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Ms. John Soda

Notes and the Like

(Morr Music; US: 21 Mar 2006; UK: 6 Mar 2006)

In the world before the Strokes, we had only electronic music to listen to. (Hey, as an American, I prefer my history to be both revisionist and reductionist.) From this vast, synthetic realm, glitch-pop emerged, at the turn of the century, as the perfect sonic medium between the beat-and-texture appeal of IDM and the strident hookiness of synth-pop. Glitch-pop was softly effervescent. And Germany’s Morr Music was the master of the sub-genre, housing a strong array of acts with a unified, recognizable sound. Their 2001 double-disc compilation, Putting the Morr Back in Morrissey, remains one of my very favorite chill-out excursions. With artists like Isan, Lali Puna, and Styrofoam in their stable, Morr Music claimed a distinct niche in the world of electronic music.


At one edge of this niche sits Ms. John Soda, the collaboration between Micha Acher (of Notwist fame) and singer/keyboardist Stefanie Bohm (from not-so-famous experimental rockers Couch). Ms. John Soda formed eight years ago, but Notes and the Like is only their second full-length release. Given Acher’s other loyalties (he’s also a key member of Tied & Tickled Trio), it would be easy to view Ms. John Soda as just another of his side projects. And, based on the outfit’s prior discography, such a view would be encouraged. Their first LP, 2002’s No P. or D., had its moments, but wasn’t satisfying as a whole. 2003’s follow-up EP, While Talking, felt tossed-off, with one solid opening track leading to mostly half-baked experimentations.


The time off between efforts is immediately appreciable. Notes and the Like sounds like a thoughtfully conceived and carefully executed album by a real band. In addition to the principle members, Thomas Geltinger (also of Couch) and Carl Oesterhelt (from FSK) contribute to the record’s fuller sound. Despite these extra hands in the sonic kitchen, Acher remains the signature chef. On this new album in particular, the line between the Notwist and Ms. John Soda collapses. The mood is somewhat lighter and the vocals are female and Teutonically dispassionate, but the sounds and musical ideas follow the template laid out on the Notwist’s exquisite Neon Golden.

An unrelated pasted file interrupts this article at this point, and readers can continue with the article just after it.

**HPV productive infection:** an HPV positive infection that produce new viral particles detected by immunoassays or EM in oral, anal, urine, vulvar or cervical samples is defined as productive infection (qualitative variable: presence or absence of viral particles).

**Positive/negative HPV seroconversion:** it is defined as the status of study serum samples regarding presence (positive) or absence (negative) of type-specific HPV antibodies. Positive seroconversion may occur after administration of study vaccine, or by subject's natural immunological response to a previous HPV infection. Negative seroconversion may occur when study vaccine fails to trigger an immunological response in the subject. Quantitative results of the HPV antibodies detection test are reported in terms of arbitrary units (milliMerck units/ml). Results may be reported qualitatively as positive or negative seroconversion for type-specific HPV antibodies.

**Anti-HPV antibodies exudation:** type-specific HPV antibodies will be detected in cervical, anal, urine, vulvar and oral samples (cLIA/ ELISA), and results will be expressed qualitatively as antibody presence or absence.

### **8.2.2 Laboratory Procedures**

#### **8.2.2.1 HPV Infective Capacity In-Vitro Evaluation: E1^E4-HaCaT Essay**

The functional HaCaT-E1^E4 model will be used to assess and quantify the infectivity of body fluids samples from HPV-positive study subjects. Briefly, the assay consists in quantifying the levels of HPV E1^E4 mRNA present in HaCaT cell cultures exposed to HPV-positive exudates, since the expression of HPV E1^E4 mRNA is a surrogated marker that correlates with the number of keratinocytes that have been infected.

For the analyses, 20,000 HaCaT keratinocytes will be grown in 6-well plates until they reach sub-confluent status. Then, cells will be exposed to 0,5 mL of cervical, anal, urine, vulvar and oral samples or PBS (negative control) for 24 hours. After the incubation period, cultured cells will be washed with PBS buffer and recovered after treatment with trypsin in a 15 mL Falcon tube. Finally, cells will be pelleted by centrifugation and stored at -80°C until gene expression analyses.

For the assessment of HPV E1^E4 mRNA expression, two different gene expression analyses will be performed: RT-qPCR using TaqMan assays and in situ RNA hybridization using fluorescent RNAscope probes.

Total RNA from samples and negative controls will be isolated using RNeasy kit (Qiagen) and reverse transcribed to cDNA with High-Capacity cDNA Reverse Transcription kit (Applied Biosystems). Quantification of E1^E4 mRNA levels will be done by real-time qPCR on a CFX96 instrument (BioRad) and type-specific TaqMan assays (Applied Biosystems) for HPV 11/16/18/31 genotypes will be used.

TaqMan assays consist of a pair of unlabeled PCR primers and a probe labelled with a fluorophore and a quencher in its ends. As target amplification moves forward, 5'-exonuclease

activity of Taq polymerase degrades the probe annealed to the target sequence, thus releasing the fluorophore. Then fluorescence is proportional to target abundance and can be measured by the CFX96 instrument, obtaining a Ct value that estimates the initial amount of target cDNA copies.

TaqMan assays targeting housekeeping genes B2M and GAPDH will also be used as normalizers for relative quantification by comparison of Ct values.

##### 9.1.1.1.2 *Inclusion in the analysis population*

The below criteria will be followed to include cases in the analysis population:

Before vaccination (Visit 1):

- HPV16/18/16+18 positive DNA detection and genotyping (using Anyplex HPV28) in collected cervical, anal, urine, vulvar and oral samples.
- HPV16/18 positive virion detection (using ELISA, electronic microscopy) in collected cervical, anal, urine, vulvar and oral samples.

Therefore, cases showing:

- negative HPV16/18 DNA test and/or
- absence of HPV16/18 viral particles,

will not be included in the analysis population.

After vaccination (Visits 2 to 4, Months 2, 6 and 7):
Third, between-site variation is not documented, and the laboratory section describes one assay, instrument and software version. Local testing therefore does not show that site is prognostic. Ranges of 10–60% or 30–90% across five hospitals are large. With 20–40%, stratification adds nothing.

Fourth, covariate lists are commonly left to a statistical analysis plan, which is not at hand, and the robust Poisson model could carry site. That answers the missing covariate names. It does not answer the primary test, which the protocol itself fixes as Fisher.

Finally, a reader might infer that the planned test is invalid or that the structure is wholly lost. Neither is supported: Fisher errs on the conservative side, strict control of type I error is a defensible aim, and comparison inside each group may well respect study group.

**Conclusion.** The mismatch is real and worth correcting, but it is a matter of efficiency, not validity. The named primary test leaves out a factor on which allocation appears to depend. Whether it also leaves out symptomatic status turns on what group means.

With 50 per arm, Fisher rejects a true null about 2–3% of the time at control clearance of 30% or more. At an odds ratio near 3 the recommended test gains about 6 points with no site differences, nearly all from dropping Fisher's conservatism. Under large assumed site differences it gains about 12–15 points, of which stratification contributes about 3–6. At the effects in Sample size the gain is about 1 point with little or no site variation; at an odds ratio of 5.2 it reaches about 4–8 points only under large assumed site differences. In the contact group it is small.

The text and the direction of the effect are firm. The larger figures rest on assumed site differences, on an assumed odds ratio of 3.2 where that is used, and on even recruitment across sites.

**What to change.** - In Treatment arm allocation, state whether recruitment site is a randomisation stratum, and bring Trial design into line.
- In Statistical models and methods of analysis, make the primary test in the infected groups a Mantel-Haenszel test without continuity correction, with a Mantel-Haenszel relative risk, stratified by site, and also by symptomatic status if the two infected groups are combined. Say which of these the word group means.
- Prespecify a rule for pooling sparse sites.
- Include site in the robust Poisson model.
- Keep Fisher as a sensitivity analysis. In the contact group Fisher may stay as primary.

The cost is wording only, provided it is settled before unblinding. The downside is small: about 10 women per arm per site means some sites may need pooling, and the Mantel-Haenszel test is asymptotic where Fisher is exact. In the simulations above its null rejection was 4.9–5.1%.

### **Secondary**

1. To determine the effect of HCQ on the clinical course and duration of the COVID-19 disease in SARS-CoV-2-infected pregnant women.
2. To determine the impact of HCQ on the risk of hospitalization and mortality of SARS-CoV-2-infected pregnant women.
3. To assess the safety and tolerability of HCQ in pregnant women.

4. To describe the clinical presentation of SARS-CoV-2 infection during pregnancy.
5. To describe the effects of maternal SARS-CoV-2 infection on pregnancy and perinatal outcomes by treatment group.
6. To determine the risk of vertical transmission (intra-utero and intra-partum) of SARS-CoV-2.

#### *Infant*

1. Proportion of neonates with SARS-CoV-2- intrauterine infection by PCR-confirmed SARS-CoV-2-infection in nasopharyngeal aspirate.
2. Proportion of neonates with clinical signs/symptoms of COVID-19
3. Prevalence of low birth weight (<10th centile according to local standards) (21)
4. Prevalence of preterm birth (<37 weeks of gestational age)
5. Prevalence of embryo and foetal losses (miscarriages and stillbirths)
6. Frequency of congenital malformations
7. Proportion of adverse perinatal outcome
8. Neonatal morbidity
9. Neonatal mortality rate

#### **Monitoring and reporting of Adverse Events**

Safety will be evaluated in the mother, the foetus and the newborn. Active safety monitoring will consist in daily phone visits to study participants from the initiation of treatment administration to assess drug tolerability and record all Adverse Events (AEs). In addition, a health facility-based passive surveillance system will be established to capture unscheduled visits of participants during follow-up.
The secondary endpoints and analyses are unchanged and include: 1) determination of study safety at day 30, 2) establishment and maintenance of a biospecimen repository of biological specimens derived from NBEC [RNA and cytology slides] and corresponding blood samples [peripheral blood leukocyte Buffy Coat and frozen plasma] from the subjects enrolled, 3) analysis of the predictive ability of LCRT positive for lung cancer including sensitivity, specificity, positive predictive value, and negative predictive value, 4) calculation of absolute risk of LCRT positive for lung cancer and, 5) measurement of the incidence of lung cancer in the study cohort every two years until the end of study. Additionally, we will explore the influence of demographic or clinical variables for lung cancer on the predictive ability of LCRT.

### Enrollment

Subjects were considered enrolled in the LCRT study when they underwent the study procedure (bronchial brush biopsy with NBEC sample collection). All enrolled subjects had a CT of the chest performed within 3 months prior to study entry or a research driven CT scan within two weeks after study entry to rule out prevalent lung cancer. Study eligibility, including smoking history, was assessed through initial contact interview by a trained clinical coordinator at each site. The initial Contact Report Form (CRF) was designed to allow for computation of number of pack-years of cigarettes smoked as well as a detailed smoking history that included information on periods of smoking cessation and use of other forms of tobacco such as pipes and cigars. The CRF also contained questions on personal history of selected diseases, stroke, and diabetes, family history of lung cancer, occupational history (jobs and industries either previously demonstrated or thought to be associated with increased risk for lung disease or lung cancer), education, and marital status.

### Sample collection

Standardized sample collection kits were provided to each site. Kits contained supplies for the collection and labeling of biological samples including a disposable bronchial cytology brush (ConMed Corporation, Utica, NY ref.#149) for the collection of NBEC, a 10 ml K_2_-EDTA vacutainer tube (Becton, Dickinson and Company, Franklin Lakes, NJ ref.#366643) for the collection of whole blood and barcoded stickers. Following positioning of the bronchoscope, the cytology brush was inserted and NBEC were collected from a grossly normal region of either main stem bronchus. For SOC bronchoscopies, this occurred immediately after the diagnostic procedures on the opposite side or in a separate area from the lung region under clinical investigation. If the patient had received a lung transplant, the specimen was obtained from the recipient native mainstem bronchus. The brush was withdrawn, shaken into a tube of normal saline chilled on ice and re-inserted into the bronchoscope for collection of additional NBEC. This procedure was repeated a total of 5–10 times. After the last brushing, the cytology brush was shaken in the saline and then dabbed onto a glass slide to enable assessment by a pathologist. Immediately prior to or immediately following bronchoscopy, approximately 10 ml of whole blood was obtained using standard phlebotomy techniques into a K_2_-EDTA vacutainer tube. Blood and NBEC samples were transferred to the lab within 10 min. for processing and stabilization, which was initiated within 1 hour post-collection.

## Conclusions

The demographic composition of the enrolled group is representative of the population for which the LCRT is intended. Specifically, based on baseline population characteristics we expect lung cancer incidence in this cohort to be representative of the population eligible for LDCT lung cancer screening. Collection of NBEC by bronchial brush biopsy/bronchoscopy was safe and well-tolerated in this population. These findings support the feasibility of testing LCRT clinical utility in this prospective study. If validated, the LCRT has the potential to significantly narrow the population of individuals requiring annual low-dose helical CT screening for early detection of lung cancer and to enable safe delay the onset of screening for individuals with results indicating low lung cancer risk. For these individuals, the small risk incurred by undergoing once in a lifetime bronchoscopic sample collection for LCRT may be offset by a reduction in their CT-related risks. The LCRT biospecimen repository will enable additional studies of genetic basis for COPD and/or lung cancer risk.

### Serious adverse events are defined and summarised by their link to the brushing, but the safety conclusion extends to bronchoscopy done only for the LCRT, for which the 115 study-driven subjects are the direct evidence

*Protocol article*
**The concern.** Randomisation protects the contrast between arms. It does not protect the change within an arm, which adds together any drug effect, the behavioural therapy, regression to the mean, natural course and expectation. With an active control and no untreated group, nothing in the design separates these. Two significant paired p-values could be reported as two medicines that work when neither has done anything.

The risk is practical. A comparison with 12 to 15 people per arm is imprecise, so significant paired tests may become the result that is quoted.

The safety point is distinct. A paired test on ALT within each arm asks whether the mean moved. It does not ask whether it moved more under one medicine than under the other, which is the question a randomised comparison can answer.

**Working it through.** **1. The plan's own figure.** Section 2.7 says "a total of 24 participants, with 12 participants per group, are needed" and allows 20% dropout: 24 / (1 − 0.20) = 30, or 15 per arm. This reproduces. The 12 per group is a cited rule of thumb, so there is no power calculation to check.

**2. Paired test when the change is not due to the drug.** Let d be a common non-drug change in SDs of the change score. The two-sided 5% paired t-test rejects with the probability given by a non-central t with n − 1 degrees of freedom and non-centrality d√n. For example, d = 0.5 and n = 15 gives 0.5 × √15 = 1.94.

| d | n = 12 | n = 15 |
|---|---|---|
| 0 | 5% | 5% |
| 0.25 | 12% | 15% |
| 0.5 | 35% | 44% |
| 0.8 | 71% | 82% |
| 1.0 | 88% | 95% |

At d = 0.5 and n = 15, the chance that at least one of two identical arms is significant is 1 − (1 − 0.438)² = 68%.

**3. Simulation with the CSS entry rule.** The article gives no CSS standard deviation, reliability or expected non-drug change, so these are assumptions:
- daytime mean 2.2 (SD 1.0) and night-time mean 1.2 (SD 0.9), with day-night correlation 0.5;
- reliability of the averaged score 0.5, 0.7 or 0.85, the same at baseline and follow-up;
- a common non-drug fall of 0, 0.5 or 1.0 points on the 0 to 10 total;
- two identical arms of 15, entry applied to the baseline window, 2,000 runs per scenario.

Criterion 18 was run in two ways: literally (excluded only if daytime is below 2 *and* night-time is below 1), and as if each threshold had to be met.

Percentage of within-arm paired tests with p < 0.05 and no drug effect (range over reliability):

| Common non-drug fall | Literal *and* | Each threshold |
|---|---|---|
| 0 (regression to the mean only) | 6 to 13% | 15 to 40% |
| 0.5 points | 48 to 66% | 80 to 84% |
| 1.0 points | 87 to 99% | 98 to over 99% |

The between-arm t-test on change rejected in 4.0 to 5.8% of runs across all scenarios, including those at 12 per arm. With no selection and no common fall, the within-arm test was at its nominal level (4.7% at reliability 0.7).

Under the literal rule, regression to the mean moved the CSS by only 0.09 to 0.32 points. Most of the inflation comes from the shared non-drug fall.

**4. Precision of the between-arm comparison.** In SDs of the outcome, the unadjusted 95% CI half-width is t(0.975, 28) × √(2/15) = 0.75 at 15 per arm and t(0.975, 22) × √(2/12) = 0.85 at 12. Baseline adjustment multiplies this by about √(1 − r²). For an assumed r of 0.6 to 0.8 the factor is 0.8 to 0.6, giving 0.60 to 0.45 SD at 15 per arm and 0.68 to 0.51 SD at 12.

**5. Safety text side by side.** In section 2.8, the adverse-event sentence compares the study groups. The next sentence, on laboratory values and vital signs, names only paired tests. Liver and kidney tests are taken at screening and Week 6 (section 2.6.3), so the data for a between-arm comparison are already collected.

Despite all this, Notes and the Like is somewhat lacking. While Stefanie Bohm’s vocals have an endearing quality, especially when she brings out her fragile soprano, they too often fail to rise above the mix. On the very pretty “A Million Times”, for instance, Bohm’s presence is undercut by the lovely string duet conversing throughout. The lead singer, however, seems to have relatively little to express. She is more effective on the anxious “No. One”, in which she talk-sings over a clipped beat while a synth squeaks out in kitten mews around her. It’s Chicks On Speed redux, but cool enough all the same. She has her strongest moment on “Scan the Ways”. With its pulsing guitar lines, the track has great energy, even with its almost dead-stop breaks, and Bohm peps up for the ride, finding just the right amount of bite in her voice. On the average, however, her lack of conviction brings a degree of flatness to the whole affair.


That said, I am a sucker for the Morr Music sound, and Ms. John Soda carry on their tradition with Notes and the Like. It’s not a great album, though. For moody, guitar-reinforced electronic pop, Ladytron’s Witching Hour has it beat. This disc, with Micha Acher’s face staring out from the cover, foils itself by resembling the far superior Neon Golden, but just enough to inspire daydreams about the next Notwist album. Whether or not Ms. John Soda are a side project or a real band, Notes and the Like ends up as more of a stopgap. Okay, Mr. Acher, this is nice and all. Now give us all what we really want.

Rating:

Michael Keefe is a freelance music journalist, an independent bookstore publicist, and a singer/guitarist/songwriter in a band. Raised on a record collection of The Beatles, Coltrane, Mozart, and Ravi Shankar, Michael has been a slave to music his whole life. At age 16, he got a drum set and a job at a record store, and he's been playing and peddling music ever since. Today, he lives in Oregon with his wife (also a writer, but not about music), two cats, and a whole lot of instruments and CDs.


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